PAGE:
Federal Institutions and the Democratic Transition: Learning from South Africa
We present a model of a peaceful transition from autocracy to democracy using federal governance as a constitutional means to protect the economic interests of the once ruling elite. Under "democratic federalism" the constitution creates an annual policy game where the new majority and the elite each control one policy instrument of importance to the other. The game has a stable, stationary equilibrium that the elite may prefer to autocratic rule. We apply our analysis to South Africa's transition from white, elite rule under apartheid to a multi-racial democracy. We calibrate our model to the South African economy at the time of the transition. Stable democratic equilibria exist for plausible estimates of redistributive preferences and rate of time preference ('impatience') of the new majority during the early years of the new democracy. The future of the democratic federal bargain is less certain under the new populist presidency of Jacob Zuma.
The work here has benefitted significantly from presentations at Berkeley Law School, Cornell, Michigan, NYU Law School, Norwegian Institute of Technology (Trondheim), Penn Law School, Stanford, Wesleyan, Wharton Applied Economics Summer Workshop, and the WZB Seminar on Federalism. The comments of John Ferejohn, Jean-Pierre Benoit, our referee, and editor (Pablo Spiller) significantly improved the presentation and focus of our argument. Special thanks are due Carolyn Ballay, Grant Long, and Jon Stott for extraordinarily valuable research assistance. The views expressed herein are those of the author(s) and do not necessarily reflect the views of the National Bureau of Economic Research. Finally, the authors had the very unique opportunity to serve as advisors to the constitutional commission - known as the Financial and Fiscal Commission - that established the economic ground rules for new federal constitution (1994-1996) and to then advise and assist the Departments of Finance, Education, and Welfare (1996-2000) in implementing the financial arrangements of the new constitution. In this regard, we thank Dr. Junaid Ahmad of the World Bank for facilitating our work with the Commission and Mr. Murphy Morobe and Dr. Antony Melck, co-chairs of the Commission, for their openness to our ideas and their patience as we sought to learn the details of the South Africa's new political economy. As is often the case, academics learn the most from those who do it for real. Our experiences are no exception. We hope this effort at generalization does justice to their wisdom and leadership in shaping South Africa's new democracy.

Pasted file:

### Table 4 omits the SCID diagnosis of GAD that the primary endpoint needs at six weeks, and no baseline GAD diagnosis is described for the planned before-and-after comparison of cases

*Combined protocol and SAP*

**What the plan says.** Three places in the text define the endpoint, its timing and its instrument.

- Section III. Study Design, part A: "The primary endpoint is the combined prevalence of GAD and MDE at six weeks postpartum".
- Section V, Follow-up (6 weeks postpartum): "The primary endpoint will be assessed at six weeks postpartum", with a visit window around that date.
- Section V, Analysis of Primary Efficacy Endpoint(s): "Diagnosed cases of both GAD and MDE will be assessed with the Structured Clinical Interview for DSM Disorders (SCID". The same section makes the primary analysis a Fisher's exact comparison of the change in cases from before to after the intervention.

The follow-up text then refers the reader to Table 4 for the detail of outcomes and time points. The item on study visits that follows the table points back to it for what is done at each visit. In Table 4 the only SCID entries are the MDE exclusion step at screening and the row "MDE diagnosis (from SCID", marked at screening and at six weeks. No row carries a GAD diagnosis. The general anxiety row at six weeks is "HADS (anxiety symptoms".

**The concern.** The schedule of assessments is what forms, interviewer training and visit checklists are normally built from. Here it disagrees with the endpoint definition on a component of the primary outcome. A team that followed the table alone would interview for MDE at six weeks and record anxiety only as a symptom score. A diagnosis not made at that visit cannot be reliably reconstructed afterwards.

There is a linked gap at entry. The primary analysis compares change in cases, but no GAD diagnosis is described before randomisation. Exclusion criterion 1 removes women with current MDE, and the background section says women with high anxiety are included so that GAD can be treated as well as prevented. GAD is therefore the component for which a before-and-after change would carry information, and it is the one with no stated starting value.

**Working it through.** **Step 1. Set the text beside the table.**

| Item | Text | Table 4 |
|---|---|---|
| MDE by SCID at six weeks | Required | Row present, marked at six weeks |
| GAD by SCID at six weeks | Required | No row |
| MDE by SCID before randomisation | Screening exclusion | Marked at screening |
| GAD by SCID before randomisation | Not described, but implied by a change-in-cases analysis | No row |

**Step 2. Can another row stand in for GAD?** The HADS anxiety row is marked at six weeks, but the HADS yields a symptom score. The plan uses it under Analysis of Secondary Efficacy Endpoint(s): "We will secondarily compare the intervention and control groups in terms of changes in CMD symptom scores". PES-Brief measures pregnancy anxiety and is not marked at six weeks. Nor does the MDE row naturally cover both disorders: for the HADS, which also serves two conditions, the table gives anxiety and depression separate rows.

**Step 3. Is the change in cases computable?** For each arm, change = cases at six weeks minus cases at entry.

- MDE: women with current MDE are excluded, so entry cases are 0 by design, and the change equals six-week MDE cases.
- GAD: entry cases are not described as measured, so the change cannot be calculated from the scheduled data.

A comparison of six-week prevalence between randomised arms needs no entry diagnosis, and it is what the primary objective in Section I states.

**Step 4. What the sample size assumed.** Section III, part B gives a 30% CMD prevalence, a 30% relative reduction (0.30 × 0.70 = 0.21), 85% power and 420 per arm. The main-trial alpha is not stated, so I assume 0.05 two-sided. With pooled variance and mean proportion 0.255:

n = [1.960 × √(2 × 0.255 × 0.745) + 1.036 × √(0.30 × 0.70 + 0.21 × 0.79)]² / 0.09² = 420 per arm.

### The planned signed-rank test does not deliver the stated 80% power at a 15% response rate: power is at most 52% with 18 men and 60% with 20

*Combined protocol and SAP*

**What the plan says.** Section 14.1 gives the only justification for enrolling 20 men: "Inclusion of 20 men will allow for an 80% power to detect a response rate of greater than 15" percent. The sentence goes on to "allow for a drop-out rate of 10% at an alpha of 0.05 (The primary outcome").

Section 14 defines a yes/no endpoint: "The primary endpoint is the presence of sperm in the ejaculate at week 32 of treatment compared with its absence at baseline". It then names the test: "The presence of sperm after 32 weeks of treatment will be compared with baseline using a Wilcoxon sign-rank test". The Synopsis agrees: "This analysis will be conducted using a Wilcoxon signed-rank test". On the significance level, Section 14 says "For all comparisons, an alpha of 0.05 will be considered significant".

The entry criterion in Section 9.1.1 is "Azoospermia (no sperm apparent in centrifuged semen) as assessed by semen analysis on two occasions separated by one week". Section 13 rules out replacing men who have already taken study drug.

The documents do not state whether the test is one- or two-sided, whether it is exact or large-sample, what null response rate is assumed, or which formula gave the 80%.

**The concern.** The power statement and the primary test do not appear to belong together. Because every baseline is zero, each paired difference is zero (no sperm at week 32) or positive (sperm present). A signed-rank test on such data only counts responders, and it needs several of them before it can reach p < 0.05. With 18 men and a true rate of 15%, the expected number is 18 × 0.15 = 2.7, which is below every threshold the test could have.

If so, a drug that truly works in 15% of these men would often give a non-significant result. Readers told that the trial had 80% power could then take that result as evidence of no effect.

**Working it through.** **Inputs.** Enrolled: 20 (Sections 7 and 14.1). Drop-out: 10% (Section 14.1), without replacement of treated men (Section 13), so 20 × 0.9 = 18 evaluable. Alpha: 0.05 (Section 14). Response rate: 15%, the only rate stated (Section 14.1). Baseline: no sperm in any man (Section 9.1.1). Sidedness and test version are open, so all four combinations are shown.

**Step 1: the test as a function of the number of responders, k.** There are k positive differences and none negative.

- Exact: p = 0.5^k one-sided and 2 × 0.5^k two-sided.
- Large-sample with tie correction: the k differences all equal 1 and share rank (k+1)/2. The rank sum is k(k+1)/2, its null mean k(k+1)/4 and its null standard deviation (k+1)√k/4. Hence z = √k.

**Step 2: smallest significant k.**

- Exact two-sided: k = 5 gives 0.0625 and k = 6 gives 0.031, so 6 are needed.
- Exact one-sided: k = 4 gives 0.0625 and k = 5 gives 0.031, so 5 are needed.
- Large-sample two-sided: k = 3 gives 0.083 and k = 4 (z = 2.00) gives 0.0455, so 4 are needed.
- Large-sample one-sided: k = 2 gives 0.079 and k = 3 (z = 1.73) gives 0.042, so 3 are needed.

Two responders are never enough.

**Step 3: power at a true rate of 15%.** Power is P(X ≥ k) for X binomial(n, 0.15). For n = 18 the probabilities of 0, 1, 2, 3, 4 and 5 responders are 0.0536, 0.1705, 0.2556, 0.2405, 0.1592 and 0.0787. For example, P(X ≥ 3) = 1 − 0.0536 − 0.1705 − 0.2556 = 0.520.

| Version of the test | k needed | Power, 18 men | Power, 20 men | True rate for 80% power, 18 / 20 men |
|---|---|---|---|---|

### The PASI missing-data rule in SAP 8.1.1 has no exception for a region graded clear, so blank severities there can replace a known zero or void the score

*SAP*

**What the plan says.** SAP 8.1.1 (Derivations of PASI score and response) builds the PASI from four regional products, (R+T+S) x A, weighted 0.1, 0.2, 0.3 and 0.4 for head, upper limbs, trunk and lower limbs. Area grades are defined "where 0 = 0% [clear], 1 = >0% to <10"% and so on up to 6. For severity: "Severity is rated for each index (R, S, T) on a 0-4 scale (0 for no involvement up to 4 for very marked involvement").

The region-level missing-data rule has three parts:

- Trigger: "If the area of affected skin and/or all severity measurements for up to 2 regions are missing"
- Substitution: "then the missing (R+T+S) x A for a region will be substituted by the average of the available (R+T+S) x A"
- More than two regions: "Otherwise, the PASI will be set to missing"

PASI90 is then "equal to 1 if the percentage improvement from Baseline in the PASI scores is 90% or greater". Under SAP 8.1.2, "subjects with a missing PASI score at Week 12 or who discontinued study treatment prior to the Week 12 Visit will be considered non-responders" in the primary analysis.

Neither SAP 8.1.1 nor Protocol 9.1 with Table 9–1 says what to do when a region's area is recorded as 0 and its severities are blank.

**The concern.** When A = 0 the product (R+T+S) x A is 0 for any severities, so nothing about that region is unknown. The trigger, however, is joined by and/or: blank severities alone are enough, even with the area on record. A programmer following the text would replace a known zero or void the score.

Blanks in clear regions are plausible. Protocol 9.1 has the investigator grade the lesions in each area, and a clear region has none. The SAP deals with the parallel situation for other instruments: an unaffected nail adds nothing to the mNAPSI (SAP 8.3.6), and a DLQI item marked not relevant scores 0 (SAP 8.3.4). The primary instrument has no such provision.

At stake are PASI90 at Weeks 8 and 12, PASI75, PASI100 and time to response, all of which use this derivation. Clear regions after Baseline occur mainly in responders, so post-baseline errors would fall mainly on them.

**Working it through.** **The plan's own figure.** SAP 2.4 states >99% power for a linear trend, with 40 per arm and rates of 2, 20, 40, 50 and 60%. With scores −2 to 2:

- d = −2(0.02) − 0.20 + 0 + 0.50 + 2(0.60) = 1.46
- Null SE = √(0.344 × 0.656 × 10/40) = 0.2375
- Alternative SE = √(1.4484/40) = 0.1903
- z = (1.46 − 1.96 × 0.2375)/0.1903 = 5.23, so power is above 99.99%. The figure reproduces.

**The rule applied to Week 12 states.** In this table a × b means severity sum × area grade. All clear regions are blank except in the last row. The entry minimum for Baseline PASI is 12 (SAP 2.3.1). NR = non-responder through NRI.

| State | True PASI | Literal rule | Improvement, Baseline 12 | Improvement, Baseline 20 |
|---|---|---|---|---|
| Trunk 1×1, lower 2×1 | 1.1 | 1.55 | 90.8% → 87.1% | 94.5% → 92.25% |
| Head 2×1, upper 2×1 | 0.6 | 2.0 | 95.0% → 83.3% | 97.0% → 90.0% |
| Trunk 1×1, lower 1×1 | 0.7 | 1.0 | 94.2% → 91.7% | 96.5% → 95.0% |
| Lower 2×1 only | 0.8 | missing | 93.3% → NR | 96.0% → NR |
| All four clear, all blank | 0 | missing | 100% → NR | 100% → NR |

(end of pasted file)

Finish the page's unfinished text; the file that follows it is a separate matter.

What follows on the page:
R. P. Inman & D. L. Rubinfeld, 2012. "Federal Institutions and the Democratic Transition: Learning from South Africa," Journal of Law, Economics, and Organization, vol 28(4), pages 783-817.